Ideological differences between Shaul Alter and Yaakov Aryeh over Talmud education, as well as the former’s objection to the harsh behavior of elements in the Gerrer leadership toward hassidim, eventually led to the former’s decision to part ways with the main community.
Shaul Alter’s decision to rent separate premises for his prayer services over the Simhat Torah holiday was a demonstrative, and in fact radical, statement that he no longer considered himself part of the mainstream Gerrer dynasty and was rebelling against the until now unchallenged authority of the rebbe.
Shaul Alter’s move caused a sensation within Gur, as well as the ultra-Orthodox world in general and broader Israeli society, as the mainstream media picked up on the dramatic developments.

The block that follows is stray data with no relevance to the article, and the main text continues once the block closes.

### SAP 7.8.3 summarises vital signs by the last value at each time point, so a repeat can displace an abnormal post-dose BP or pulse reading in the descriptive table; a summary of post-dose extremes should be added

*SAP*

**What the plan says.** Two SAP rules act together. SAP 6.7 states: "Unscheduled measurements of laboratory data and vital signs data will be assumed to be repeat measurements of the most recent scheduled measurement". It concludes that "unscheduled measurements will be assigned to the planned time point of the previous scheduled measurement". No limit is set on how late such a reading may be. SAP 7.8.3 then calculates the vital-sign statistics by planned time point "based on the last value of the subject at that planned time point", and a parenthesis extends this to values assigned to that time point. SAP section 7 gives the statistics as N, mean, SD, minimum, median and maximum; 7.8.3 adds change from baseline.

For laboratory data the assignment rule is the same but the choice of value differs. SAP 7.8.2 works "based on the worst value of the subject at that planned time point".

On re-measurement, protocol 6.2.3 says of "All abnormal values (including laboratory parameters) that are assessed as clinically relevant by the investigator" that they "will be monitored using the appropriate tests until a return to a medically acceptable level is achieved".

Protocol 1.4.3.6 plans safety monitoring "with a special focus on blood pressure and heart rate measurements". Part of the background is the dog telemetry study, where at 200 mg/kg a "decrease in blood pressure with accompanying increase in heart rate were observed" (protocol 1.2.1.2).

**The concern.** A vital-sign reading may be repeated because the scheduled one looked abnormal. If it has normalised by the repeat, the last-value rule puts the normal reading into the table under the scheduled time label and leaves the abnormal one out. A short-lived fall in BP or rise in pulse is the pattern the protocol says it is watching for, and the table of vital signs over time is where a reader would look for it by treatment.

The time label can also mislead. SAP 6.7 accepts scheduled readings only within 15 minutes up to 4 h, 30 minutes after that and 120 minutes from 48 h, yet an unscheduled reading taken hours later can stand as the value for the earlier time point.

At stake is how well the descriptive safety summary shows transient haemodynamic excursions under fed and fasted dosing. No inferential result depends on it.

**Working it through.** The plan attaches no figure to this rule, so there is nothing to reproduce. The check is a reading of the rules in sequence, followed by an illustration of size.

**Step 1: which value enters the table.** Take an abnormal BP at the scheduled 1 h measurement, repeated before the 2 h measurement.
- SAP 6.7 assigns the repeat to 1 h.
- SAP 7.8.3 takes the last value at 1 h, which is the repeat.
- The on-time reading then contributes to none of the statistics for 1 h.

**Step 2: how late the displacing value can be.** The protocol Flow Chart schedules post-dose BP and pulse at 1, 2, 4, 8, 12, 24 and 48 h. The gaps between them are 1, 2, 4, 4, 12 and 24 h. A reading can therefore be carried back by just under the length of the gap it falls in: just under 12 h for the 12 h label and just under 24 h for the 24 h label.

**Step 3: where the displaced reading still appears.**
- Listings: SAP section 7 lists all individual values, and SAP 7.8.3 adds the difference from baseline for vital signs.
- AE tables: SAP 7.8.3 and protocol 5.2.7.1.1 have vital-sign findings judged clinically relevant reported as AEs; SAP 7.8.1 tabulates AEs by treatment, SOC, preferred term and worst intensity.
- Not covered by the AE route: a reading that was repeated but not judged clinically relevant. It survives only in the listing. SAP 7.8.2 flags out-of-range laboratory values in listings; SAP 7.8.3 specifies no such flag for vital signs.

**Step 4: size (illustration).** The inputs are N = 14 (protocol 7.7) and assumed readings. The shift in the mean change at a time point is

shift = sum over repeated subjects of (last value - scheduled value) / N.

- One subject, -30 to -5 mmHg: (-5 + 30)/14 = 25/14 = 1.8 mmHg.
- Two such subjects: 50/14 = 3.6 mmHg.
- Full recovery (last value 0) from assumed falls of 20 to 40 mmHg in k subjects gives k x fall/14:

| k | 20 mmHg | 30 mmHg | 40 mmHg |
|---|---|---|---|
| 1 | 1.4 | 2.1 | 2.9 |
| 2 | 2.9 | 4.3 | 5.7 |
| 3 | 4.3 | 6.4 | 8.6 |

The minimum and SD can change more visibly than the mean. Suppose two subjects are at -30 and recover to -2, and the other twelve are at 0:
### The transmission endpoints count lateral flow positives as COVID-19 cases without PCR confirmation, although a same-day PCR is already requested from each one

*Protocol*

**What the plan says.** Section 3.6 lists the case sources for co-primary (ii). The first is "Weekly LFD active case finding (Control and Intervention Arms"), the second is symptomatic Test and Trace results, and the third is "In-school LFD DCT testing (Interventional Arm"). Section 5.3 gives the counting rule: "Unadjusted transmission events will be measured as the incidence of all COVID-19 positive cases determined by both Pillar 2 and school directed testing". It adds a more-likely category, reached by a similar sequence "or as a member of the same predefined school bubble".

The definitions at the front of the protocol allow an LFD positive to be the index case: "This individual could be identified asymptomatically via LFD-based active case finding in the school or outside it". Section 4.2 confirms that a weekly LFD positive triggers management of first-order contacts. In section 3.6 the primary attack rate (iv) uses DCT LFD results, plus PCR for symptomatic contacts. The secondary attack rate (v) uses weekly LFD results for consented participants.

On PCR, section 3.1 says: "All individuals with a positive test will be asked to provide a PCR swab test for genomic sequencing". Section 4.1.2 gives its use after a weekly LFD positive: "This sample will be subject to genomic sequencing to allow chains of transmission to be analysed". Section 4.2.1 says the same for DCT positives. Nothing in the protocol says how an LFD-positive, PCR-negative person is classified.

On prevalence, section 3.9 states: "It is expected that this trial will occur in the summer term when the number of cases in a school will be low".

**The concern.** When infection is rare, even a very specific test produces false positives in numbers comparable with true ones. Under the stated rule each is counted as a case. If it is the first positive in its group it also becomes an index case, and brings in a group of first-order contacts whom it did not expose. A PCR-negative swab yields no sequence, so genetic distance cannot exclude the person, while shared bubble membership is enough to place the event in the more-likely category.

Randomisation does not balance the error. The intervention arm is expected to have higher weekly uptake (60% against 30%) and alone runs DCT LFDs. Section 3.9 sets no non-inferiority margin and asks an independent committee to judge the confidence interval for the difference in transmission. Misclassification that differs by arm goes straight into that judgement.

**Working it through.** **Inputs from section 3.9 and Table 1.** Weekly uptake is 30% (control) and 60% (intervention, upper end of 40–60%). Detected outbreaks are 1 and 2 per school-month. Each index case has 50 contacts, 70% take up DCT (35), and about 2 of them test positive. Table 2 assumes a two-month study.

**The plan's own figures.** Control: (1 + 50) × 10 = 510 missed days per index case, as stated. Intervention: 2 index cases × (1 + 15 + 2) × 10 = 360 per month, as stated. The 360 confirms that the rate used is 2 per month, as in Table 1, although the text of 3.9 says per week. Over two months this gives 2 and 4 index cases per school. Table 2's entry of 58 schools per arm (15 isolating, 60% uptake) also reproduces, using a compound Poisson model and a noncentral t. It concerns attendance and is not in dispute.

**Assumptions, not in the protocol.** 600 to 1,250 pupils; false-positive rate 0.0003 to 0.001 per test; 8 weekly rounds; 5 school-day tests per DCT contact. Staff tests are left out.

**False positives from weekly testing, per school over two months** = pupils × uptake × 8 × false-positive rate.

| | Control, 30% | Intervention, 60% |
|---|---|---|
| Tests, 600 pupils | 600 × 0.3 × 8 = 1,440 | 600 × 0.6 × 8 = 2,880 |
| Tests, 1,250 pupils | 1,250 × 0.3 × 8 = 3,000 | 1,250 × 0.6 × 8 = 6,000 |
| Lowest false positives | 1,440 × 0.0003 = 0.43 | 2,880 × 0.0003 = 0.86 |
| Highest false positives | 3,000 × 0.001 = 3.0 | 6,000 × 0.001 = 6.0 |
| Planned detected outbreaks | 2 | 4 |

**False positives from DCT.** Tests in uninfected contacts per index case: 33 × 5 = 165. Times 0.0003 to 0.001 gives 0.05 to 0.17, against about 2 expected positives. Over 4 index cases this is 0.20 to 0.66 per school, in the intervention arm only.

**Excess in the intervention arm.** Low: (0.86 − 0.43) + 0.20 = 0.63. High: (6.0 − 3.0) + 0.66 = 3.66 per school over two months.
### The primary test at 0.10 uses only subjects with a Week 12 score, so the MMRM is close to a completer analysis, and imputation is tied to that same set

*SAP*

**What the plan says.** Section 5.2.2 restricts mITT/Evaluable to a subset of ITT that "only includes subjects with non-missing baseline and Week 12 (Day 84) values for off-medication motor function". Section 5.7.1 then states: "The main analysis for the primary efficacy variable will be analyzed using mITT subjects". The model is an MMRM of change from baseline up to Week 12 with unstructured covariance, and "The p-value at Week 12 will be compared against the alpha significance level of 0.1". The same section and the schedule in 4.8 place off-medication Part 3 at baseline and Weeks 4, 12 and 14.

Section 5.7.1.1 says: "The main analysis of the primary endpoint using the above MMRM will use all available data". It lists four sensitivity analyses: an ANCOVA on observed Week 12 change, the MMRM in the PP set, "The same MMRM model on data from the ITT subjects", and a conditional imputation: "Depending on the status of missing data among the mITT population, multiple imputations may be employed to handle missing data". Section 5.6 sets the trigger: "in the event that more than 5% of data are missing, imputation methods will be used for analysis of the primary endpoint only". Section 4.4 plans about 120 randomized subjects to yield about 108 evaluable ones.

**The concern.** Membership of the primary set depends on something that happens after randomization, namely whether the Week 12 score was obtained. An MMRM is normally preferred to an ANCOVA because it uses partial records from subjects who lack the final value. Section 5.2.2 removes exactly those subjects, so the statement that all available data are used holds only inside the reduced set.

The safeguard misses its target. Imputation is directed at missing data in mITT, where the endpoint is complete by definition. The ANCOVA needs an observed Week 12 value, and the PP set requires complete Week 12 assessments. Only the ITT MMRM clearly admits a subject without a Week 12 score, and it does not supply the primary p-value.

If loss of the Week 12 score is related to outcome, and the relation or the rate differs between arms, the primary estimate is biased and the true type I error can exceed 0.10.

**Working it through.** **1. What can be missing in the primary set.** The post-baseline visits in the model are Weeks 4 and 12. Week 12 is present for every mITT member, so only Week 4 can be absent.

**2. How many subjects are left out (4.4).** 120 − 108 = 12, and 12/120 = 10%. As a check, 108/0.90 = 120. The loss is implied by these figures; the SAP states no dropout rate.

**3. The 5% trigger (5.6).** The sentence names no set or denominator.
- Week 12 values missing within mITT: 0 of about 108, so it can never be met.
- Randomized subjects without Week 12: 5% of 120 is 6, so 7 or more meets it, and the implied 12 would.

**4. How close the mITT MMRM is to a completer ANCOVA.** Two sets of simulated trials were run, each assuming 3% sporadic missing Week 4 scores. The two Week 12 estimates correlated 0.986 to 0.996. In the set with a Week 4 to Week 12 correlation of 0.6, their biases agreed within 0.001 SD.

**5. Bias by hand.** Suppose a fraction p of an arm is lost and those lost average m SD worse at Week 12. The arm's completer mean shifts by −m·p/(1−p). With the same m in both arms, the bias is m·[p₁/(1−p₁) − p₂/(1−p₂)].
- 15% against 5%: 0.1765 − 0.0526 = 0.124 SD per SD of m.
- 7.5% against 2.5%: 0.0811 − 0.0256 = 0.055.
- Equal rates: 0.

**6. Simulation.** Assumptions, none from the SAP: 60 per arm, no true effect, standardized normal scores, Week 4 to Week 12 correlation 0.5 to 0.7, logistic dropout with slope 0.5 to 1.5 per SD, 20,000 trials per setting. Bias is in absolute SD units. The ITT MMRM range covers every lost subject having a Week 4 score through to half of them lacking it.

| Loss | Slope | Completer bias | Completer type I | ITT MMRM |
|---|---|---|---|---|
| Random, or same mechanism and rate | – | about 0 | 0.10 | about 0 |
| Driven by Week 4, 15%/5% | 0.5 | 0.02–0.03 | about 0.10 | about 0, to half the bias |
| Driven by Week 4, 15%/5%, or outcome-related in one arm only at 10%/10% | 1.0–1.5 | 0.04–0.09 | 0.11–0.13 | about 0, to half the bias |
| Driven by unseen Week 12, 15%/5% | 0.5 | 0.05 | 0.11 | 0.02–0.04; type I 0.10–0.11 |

Messaging services like WhatsApp and Telegram were soon flooded by heady comments of a rebellion against the Gerrer empire, and a sanctuary to flee to from what is frequently described as the Gerrer “dictatorship.”
Sources within Shaul Alter’s community talked of two to three thousand Gerrer families leaving the main Gerrer court, out of an estimated 12,000 families in the overall Gerrer Hassidic community.
BUT THE Gerrer empire did not take long to strike back.
Very quickly, several prominent Gerrer figures who had joined the band of rebels suddenly recanted their desertion and rejoined the central court, including Shaul Alter’s brother Daniel, and a distinguished yeshiva dean and rabbinical judge, Rabbi Betzalel Vekselstein.